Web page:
The Star Beacon; Ashtabula, Ohio

June 30, 2013

A Don McCormack column: Keeping up with the Kennedys

By DON McCORMACK - donmac@suite224.net
Sports Editor

Paying another visit to the variety store...



A home run

Our most recent chapter of my series, “From AC to MLB,” featuring men who were born within the Ashtabula County lines and played in at least one Major League Baseball game, caught the eye of an area late last week.

Doug Kennedy said he enjoyed the fifth installment of the series, which appeared in our Thursday, June 27 edition, and featured Sherman “Snapper” Kennedy.

Turns out, Sherman Kennedy was Doug Kennedy’s great-grandfather.

“I thoroughly enjoyed your story about my great-grandfather, Sherman Kennedy,” Doug, a 1976 Edgewood High School graduate said in an email. “I knew that he played one game in the majors and was an accomplished golfer, but I knew little of the details of his life.”

Sherman Kennedy played in only one major-league game, on May 1, 1902 for the Chicago Orphans, whose name would be switched to Cubs the following season. “Snapper,” a 5-foot-10, 165-pound switch-hitting outfielder, went 0-for-5 in the game.

What was not known, however, is why he appeared in but one major-league game.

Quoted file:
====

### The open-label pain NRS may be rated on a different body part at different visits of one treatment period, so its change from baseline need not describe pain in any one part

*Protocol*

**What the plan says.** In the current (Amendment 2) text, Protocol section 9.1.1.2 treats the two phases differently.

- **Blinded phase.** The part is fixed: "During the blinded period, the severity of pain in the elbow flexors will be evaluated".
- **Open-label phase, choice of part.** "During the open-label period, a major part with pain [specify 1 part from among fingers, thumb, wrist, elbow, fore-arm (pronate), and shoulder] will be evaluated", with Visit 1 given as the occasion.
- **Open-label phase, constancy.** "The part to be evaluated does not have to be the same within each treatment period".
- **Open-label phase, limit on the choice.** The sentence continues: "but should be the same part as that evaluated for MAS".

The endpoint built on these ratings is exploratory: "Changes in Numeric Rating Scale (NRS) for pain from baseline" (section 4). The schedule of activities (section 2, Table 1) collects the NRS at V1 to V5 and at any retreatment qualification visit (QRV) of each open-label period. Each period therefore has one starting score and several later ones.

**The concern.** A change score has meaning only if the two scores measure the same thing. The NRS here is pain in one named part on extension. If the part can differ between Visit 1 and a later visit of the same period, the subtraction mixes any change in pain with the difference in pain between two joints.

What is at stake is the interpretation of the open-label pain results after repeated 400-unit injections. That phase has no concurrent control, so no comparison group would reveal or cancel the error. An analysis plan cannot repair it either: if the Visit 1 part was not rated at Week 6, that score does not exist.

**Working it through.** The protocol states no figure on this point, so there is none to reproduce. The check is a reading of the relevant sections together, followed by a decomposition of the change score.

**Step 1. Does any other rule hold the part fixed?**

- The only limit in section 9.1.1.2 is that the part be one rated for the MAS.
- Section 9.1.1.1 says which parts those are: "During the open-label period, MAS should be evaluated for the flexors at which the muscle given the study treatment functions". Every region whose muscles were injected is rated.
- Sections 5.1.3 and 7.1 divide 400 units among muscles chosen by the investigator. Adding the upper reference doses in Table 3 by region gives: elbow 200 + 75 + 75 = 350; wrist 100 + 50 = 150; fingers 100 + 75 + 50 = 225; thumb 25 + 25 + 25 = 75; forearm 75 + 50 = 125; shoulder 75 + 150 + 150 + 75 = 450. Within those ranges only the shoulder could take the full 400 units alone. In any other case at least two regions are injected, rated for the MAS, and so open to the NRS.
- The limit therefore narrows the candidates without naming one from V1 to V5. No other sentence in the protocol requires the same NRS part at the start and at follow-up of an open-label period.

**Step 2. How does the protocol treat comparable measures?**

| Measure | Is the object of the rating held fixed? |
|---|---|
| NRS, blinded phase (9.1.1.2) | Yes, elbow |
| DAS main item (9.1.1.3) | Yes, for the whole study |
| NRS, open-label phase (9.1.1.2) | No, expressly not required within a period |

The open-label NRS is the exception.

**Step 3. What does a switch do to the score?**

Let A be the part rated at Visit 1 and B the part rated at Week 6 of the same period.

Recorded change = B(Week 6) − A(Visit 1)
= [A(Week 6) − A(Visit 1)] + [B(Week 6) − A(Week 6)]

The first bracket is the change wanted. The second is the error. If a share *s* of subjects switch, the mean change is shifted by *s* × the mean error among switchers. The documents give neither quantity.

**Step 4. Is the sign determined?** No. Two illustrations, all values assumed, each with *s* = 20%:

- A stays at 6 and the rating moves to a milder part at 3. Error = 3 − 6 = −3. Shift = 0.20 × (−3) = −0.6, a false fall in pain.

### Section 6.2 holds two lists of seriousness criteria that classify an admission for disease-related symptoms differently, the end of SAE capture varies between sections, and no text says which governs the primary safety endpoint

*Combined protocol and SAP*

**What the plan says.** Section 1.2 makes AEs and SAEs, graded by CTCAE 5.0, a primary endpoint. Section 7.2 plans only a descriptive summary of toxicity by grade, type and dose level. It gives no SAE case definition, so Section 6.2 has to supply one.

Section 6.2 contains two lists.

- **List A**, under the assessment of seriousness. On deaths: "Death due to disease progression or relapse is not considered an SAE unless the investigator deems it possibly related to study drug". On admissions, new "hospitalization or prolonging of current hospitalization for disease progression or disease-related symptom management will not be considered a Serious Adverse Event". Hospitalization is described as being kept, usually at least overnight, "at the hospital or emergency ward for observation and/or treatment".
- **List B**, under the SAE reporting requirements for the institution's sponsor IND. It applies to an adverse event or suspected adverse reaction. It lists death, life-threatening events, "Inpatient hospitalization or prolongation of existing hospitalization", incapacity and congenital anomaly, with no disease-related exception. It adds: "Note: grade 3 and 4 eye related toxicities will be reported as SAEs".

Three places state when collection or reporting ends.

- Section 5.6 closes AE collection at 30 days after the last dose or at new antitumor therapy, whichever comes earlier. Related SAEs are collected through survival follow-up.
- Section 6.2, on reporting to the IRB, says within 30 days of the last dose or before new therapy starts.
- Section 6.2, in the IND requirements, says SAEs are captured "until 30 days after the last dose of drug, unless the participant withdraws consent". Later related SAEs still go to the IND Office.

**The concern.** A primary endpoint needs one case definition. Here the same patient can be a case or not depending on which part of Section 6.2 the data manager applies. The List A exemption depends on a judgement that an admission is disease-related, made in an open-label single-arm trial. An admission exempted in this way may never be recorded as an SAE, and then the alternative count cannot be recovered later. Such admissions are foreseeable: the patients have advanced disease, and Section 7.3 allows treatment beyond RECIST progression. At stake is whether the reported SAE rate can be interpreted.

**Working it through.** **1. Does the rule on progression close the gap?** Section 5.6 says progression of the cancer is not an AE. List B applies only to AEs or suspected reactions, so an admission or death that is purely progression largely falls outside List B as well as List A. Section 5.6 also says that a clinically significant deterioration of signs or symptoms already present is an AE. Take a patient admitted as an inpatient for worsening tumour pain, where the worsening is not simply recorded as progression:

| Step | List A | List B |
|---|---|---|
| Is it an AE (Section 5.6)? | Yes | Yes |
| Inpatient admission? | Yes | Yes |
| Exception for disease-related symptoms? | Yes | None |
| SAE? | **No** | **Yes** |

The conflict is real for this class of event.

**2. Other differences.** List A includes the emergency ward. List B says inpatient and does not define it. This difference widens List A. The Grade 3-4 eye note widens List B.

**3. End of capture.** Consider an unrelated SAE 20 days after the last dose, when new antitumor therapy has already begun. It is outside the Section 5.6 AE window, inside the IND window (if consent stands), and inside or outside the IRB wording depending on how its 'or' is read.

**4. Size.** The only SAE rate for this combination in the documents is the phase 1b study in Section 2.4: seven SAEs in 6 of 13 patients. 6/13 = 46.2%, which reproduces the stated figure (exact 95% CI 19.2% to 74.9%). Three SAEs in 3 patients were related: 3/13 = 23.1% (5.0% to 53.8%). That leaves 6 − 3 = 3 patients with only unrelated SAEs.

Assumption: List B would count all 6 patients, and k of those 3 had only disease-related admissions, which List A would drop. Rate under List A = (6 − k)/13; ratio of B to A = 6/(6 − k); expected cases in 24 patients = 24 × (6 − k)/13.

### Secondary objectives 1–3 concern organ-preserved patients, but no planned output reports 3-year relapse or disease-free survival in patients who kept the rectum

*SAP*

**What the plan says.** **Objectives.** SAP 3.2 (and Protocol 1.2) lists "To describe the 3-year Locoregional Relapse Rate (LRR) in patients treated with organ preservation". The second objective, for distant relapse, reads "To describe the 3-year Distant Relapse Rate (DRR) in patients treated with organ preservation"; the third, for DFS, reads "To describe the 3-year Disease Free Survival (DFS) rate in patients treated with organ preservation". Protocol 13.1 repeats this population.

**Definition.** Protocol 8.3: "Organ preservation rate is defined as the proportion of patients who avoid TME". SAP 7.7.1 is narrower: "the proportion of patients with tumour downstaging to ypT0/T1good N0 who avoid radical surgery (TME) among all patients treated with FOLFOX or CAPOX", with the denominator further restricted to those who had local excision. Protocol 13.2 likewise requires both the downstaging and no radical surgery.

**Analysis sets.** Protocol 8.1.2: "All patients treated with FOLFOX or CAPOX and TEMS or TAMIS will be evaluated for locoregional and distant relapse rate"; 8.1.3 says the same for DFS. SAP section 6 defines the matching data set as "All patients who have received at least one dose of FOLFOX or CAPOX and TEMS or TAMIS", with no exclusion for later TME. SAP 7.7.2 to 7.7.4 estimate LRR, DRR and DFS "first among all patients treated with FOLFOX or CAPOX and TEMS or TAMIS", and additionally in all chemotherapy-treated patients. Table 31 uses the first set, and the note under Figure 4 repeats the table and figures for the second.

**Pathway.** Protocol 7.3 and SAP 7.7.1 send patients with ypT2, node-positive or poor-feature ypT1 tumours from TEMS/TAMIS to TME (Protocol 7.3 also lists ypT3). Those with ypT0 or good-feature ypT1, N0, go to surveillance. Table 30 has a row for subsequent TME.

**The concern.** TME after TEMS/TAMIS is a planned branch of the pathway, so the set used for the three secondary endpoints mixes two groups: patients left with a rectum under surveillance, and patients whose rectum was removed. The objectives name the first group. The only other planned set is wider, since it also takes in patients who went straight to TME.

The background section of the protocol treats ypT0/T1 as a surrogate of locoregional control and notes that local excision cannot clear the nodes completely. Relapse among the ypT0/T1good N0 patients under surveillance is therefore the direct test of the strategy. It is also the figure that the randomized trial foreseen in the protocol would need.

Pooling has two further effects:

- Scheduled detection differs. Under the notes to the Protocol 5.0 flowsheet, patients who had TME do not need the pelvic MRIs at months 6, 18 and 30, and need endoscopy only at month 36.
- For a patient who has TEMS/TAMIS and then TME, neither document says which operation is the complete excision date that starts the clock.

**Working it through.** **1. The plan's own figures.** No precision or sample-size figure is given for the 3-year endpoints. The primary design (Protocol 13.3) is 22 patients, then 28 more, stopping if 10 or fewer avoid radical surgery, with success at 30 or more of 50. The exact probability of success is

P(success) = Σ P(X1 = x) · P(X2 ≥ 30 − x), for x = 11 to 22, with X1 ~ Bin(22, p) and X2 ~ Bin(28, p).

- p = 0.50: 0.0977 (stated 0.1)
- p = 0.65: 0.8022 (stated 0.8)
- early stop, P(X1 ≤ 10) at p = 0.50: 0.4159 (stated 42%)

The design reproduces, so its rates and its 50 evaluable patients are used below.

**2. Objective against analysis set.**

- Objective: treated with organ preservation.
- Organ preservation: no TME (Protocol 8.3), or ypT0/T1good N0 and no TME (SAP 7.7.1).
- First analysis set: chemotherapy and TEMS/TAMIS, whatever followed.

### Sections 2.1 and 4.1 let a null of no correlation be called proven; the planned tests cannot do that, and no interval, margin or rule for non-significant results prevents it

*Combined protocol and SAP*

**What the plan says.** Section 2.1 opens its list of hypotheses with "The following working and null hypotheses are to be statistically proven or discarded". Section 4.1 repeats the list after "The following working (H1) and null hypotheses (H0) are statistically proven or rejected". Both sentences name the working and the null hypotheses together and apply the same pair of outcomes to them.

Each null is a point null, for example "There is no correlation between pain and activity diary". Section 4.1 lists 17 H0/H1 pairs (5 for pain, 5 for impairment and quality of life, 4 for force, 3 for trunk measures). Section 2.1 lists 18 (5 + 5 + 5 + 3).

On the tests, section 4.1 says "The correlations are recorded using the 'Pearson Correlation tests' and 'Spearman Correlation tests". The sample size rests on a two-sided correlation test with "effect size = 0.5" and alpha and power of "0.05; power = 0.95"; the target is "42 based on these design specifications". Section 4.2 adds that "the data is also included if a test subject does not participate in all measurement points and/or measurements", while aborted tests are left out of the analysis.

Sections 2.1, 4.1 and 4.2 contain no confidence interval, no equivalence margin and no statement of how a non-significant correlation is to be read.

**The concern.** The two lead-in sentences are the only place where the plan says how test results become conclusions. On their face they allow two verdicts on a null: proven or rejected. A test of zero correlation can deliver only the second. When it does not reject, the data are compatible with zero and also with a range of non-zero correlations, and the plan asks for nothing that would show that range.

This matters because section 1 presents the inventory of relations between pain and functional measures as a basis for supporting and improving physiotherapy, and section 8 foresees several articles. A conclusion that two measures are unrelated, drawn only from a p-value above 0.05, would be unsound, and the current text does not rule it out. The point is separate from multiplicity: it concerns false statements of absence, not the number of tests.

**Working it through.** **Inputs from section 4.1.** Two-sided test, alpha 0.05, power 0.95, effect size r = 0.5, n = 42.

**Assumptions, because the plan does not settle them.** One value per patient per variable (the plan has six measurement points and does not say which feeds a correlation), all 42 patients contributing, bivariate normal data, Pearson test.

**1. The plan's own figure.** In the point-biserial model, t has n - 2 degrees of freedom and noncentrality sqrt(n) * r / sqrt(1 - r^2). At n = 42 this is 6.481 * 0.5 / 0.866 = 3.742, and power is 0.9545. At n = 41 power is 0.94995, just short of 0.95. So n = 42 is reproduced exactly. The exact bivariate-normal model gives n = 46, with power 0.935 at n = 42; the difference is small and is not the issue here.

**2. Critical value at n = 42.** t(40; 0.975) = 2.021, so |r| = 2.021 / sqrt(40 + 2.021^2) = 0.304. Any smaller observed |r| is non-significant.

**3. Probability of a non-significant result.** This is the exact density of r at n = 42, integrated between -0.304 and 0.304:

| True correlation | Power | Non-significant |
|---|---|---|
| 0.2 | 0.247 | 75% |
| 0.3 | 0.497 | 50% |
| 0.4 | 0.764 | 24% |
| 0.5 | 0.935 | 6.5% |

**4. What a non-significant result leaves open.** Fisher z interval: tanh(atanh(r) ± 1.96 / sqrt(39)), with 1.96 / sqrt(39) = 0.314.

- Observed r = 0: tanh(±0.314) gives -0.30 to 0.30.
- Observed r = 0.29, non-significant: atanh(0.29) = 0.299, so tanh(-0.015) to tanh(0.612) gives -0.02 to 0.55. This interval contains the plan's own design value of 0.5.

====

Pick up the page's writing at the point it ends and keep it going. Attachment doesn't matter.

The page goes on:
His great-grandson offered a possible explanation.

“As for why he only played in one major-league game, my father told me that one day, (Sherman) received a telegram calling him to come to Chicago. The next day, as he was preparing to leave, he got a second telegram telling him to cancel.

“He tore that telegram up and went, anyway.”

Now living in Austinburg, Doug’s father was Alan and his grandfather, Sherman’s oldest son, was Frank. Like Doug, all of the Kennedy men were born in Conneaut.

As was Snapper’s father, Benjamin Franklin Kennedy.

Turns out, Benjamin and Sherman’s names have lived on in their hometown.

“My father also told me that Benjamin and Sherman streets in Conneaut are named after my relatives,” Doug said. “I think they were acquainted with Andrew Carnegie.”

He said he’s enjoying the trip down memory lane, though first five parts of the series have chronicled men who made their appearances in the majors from 1886 (John Lee Richmond, from Geneva) through 1903 (Roy Brashear, from Ashtabula).

“I look forward to reading about the rest of the major leaugers from Ashtabula County,” he said.



Stopping short

Though Zak Blair has played shortstop pretty much his entire baseball career, he’s spent the first part of his professional career playing second base for the Arizona League Cubs in Mesa.

And that’s just fine, as far as Blair is concerned.

“I’ll always be a natural shortstop, but playing second is OK by me,” he said. “And in all honesty, not that any position is easy... I’m certainly not saying that.

“But second base, compared to shortstop, is a much easier position to play.”

He then reiterated a point.

“But I’ll always be a shortstop,” he said through a laugh.

McCormack is the sports editor of the Star Beacon. Reach him at donmac@suite224.net.